If you recall, Miami played Saginaw Valley State on Monday night and won by 10 points. Big deal, blah blah blah. But this is cooler than the surface indicates, as Chuck noted yesterday.
The obvious anomaly in this game: Miami played at a Division II school. There's no reason why they can't; SVSU's arena seats nearly 4,000, which isn't much less than the smallest MAC arena, BGSU's Stroh Center (4,700). If this game was in Oxford, you can bet it'd draw somewhere in the 1,000-2,000 range. And that's not bad; that's just reality.
This morning I tweeted out a link to the Charlie Coles' presser. I shared it because it was outstanding. Others agreed — but they focused in on the part about Coles' grandchildren being with him while fielding reporters' questions, his grandson especially tinkering with the microphone. And that was excellent also. But that's not why I shared it.
It was this quote, which was in reference to a D-I school playing at a D-II arena, and why the Michigans and Ohio States will never travel to smaller schools:
But I think Saginaw Valley was spirited. And I was glad that we gave them this opportunity to play a Division I school. Very seldom does a team that's supposed to be higher than you comes to your court. And I don't like that about college basketball, that a Michigan won't go to Western Michigan. They'll sign a 5-year deal and say "we'll never come." I never did get that. ... Gene Keady and Bobby Knight used to come to Miami, but they don't make 'em like that no more.
The big boys want more than an advantage. They're like deer hunters. I have nothing against deer hunters, but you know when you hunt deer, there's not even a remote chance that the deer is going to get you. I want to see a guy go against lions and elephants and bears.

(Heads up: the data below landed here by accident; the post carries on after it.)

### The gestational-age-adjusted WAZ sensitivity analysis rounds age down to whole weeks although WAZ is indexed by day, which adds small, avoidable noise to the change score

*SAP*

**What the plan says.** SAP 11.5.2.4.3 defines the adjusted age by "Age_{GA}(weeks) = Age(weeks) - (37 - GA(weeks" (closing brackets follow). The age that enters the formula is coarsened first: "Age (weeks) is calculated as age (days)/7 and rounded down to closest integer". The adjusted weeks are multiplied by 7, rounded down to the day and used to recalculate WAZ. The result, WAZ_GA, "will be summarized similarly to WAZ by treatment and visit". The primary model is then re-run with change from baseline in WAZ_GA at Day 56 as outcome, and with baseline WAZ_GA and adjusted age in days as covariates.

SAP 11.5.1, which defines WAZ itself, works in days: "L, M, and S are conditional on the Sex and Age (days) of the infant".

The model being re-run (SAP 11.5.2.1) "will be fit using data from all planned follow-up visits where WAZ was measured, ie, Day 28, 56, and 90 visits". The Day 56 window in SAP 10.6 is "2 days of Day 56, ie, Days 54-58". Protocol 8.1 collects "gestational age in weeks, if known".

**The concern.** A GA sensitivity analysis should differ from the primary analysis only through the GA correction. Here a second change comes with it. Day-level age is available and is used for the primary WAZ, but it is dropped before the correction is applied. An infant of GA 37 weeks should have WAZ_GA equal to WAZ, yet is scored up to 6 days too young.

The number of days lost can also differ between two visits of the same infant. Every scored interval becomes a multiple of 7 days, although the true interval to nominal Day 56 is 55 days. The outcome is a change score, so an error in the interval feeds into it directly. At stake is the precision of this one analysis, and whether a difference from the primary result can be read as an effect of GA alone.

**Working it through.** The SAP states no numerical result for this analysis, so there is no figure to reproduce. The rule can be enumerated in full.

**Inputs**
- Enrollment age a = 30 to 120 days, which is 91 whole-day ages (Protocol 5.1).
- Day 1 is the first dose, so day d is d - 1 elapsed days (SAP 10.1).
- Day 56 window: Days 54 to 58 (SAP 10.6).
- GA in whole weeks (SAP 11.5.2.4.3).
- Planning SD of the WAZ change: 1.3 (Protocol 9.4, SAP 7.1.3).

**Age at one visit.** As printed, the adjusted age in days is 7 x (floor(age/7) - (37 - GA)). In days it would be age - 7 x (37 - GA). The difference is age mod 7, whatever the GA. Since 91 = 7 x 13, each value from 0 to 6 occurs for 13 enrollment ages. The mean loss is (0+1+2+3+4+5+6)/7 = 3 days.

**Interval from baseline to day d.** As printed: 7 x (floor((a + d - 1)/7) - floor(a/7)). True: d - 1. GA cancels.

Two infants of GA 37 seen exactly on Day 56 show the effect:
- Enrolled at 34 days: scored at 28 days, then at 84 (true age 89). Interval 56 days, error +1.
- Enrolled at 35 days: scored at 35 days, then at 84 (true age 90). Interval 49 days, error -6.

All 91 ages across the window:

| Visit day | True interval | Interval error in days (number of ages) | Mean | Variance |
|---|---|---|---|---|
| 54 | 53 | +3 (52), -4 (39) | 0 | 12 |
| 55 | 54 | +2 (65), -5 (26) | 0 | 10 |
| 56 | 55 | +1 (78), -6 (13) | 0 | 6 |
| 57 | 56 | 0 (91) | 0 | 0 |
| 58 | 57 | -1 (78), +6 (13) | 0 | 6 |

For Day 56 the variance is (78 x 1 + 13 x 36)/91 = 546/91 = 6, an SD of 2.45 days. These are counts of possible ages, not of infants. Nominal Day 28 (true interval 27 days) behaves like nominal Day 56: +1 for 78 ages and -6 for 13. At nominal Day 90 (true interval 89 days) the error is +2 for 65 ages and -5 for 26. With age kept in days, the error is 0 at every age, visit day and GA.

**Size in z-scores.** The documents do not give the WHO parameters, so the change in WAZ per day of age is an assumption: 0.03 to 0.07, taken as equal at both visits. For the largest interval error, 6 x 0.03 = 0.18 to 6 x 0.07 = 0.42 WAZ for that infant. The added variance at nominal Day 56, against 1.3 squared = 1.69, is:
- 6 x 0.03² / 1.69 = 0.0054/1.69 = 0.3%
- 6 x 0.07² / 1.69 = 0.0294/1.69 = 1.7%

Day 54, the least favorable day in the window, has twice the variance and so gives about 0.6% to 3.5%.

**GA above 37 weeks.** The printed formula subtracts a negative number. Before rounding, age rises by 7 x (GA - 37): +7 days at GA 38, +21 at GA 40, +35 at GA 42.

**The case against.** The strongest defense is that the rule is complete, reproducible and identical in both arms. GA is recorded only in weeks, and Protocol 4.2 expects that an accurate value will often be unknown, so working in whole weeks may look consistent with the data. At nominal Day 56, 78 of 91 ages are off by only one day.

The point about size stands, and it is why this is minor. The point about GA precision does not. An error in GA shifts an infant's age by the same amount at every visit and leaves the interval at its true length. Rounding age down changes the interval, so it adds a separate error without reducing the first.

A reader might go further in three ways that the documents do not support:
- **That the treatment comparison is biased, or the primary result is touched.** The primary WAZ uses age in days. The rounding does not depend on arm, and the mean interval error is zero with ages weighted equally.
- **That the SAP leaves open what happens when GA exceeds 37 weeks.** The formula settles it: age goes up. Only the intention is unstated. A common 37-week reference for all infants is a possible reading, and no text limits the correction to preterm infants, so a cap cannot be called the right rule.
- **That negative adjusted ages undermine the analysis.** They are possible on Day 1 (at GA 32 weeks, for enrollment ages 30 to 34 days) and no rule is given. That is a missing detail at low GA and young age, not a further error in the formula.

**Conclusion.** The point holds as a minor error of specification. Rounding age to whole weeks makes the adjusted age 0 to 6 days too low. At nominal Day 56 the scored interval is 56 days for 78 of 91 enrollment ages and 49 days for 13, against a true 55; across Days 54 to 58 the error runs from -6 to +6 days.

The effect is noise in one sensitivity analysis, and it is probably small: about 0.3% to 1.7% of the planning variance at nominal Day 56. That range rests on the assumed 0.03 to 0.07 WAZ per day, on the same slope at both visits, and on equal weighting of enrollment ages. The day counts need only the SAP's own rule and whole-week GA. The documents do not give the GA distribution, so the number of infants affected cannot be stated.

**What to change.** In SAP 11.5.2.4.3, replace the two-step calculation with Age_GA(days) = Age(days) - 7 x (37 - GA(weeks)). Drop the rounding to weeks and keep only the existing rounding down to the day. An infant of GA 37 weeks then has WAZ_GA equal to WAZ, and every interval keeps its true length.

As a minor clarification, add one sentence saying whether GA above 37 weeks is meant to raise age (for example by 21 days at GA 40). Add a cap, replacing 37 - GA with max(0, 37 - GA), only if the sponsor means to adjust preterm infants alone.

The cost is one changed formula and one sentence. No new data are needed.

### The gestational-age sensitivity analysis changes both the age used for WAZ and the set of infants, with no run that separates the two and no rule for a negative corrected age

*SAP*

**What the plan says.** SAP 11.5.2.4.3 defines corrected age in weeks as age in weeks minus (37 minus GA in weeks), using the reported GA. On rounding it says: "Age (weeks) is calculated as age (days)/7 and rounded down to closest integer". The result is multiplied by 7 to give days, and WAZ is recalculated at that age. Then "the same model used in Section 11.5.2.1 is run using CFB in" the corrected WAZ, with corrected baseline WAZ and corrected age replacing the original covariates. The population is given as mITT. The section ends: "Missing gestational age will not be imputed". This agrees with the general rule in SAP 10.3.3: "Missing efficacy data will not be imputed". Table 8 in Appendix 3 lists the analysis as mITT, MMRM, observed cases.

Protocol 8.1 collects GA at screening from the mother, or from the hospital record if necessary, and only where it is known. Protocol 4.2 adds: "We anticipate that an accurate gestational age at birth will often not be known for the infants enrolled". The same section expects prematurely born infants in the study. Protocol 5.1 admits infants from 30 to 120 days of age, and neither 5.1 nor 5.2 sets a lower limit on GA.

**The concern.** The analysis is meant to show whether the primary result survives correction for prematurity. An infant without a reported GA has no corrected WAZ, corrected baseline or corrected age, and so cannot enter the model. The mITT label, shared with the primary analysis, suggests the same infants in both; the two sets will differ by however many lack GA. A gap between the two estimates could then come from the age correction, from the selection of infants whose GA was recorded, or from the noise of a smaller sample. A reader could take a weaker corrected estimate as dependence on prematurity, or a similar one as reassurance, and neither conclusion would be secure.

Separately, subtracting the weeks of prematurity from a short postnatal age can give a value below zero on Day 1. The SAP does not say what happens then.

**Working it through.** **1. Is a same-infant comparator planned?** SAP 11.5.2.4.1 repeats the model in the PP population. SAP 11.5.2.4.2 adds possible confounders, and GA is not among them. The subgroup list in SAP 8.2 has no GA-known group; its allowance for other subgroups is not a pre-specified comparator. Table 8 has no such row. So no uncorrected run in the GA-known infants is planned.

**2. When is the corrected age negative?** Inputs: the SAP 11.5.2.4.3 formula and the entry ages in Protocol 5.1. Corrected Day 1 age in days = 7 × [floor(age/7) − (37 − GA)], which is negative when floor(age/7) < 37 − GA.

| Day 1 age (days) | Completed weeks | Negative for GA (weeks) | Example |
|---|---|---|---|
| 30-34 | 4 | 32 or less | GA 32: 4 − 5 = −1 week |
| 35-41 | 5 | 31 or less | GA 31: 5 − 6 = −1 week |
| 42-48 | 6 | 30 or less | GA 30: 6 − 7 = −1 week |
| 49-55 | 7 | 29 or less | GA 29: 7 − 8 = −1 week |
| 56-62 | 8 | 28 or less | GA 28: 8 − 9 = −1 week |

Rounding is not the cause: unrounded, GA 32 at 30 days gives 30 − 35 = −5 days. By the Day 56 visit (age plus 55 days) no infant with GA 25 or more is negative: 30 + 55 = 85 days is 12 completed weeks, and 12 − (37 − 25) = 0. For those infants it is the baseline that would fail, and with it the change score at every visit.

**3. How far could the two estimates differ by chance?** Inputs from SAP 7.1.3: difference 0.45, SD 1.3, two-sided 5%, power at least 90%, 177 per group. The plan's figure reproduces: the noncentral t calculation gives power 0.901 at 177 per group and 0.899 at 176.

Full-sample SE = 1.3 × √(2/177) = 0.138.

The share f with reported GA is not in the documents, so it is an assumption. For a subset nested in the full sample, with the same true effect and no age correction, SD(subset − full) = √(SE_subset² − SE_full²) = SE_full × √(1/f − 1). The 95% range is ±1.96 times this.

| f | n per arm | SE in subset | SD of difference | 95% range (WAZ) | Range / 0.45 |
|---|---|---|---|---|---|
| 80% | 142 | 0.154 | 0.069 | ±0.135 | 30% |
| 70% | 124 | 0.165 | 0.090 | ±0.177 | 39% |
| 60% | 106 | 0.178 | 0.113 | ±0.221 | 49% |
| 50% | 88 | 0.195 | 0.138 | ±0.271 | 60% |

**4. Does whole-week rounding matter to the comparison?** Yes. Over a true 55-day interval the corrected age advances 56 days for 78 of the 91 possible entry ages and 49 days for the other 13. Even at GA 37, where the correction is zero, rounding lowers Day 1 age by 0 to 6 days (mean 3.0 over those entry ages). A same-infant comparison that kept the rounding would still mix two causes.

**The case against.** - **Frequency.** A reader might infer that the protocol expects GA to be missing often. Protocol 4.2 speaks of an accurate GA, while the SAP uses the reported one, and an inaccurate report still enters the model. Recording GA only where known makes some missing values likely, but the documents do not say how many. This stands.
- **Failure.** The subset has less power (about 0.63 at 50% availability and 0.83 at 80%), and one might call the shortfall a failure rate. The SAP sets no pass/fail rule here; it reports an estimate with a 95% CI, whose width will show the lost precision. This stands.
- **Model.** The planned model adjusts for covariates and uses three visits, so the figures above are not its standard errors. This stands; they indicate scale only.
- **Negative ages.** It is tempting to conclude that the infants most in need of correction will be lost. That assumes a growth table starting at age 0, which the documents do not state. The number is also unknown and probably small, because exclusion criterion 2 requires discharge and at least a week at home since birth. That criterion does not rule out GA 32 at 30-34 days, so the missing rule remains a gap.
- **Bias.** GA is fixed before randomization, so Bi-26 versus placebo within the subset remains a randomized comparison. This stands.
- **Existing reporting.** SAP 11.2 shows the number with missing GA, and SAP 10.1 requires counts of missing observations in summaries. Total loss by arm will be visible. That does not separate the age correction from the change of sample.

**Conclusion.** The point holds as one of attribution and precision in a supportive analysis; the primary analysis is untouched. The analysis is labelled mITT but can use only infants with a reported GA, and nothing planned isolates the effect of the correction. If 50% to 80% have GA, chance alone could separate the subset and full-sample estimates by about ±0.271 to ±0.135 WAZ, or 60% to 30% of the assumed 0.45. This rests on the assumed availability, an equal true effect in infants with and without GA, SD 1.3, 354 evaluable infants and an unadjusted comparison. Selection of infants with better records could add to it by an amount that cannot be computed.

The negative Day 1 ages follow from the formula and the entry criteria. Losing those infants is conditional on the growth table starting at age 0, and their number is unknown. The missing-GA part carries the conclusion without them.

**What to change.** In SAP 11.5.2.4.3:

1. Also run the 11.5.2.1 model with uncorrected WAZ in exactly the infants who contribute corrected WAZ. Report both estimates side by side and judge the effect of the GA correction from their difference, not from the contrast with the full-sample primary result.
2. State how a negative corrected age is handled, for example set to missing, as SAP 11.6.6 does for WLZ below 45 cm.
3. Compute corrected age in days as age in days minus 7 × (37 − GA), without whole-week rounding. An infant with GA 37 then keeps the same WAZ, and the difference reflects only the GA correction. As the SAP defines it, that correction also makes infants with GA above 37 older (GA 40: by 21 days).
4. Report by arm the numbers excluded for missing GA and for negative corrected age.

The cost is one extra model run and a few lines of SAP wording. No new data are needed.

If Coles ever approaches me and says he wants to take over this blog, he can have it.
He then went onto discuss some of the SVSU coaches and opinions on some of their basketball players.
Here are the list of power conference basketball teams to go to MAC schools this year: Michigan State at EMU on November 17 and DePaul at NIU on December 14. There's your complete list. Two Final Four teams do travel to the MAC, however: VCU goes to Akron and Butler visits Ball State. Of course, these are small schools who yet (and presumably never will) have the pull to bring anybody into their arena and boast a long nonconference winning streak. That's because these teams are already resigned to playing anybody anywhere.
In football it's slightly understandable1 because the arenas just aren't big enough to justify the loss in ticket revenue — although it could somewhat be offset by the trademarked ass-whuppin' fee they give to teams.
(1) - Actually, come on just once prove you can swallow enough pride to make the bus trip, Michigan. Play at a MAC school. And none of these half-assed neutral NFL stadium copouts.2
(2) - AND NOT TEMPLE.3
(3) - OKAY, FINE, IT CAN BE TEMPLE.
Also, a loss like that could essentially blast out a serious BCS contender, because big schools care about nebulous playoff systems with goofy criteria. For basketball, it might seriously kind of affect your seeding in March by ... one? Two? Buck up and head out in the world to new places.
On the flipside, it'd be cool to see more MAC schools heed Miami's actions and play at some lesser colleges, be it in exhibitions or regular-season matches. Like Coles said, these schools are going to give you their best effort and the home crowd will be fired up for it. This may also help appreciate what kind of facilities some of these teams actually have today should they stroll into a 1,000-seat gymnasium.
But he gets it. Charlie Coles just absolutely gets it, still to this day, because he's lived it for almost 25 seasons. He'll discuss metaphors of deer hunters fighting elephants while his grandchildren meddle with live microphones to the dismay of beat writers. And it will all make sense. They don't make 'em like Gene Keady or Bob Knight anymore. Or Charlie Coles.